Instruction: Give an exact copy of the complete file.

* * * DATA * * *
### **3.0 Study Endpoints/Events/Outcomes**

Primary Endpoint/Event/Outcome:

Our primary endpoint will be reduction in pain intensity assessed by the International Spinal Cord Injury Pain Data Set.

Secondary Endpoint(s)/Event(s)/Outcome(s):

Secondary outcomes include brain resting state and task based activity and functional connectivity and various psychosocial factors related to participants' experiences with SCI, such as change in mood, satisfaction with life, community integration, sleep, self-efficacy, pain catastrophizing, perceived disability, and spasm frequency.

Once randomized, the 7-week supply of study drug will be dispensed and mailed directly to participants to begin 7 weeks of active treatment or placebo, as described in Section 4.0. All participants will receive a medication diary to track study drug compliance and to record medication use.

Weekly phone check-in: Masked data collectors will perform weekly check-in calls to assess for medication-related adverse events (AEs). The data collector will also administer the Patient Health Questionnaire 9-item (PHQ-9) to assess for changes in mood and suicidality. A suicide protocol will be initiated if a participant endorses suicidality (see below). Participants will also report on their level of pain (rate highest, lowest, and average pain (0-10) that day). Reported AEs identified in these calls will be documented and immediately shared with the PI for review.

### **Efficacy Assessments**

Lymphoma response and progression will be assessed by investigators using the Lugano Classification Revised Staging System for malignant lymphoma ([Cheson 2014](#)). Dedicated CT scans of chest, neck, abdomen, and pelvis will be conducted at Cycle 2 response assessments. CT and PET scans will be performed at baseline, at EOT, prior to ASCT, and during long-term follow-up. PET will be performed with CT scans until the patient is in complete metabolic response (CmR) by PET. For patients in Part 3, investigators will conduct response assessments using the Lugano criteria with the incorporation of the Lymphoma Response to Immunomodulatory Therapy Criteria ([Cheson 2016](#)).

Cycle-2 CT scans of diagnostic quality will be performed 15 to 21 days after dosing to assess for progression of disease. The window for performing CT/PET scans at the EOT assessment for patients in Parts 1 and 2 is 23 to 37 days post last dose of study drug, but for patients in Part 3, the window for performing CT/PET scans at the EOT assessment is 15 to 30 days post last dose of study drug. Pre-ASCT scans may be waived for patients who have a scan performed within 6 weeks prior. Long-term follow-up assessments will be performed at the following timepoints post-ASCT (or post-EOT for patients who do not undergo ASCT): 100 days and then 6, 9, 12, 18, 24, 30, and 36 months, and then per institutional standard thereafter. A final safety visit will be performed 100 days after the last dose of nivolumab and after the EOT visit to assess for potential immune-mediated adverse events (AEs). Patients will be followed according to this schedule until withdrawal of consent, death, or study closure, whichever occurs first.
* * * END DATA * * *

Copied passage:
### **3.0 Study Endpoints/Events/Outcomes**

Primary Endpoint/Event/Outcome:

Our primary endpoint will be reduction in pain intensity assessed by the International Spinal Cord Injury Pain Data Set.

Secondary Endpoint(s)/Event(s)/Outcome(s):

Secondary outcomes include brain resting state and task based activity and functional connectivity and various psychosocial factors related to participants' experiences with SCI, such as change in mood, satisfaction with life, community integration, sleep, self-efficacy, pain catastrophizing, perceived disability, and spasm frequency.

Once randomized, the 7-week supply of study drug will be dispensed and mailed directly to participants to begin 7 weeks of active treatment or placebo, as described in Section 4.0. All participants will receive a medication diary to track study drug compliance and to record medication use.

Weekly phone check-in: Masked data collectors will perform weekly check-in calls to assess for medication-related adverse events (AEs). The data collector will also administer the Patient Health Questionnaire 9-item (PHQ-9) to assess for changes in mood and suicidality. A suicide protocol will be initiated if a participant endorses suicidality (see below). Participants will also report on their level of pain (rate highest, lowest, and average pain (0-10) that day). Reported AEs identified in these calls will be documented and immediately shared with the PI for review.

### **Efficacy Assessments**

Lymphoma response and progression will be assessed by investigators using the Lugano Classification Revised Staging System for malignant lymphoma ([Cheson 2014](#)). Dedicated CT scans of chest, neck, abdomen, and pelvis will be conducted at Cycle 2 response assessments. CT and PET scans will be performed at baseline, at EOT, prior to ASCT, and during long-term follow-up. PET will be performed with CT scans until the patient is in complete metabolic response (CmR) by PET. For patients in Part 3, investigators will conduct response assessments using the Lugano criteria with the incorporation of the Lymphoma Response to Immunomodulatory Therapy Criteria ([Cheson 2016](#)).

Cycle-2 CT scans of diagnostic quality will be performed 15 to 21 days after dosing to assess for progression of disease. The window for performing CT/PET scans at the EOT assessment for patients in Parts 1 and 2 is 23 to 37 days post last dose of study drug, but for patients in Part 3, the window for performing CT/PET scans at the EOT assessment is 15 to 30 days post last dose of study drug. Pre-ASCT scans may be waived for patients who have a scan performed within 6 weeks prior. Long-term follow-up assessments will be performed at the following timepoints post-ASCT (or post-EOT for patients who do not undergo ASCT): 100 days and then 6, 9, 12, 18, 24, 30, and 36 months, and then per institutional standard thereafter. A final safety visit will be performed 100 days after the last dose of nivolumab and after the EOT visit to assess for potential immune-mediated adverse events (AEs). Patients will be followed according to this schedule until withdrawal of consent, death, or study closure, whichever occurs first.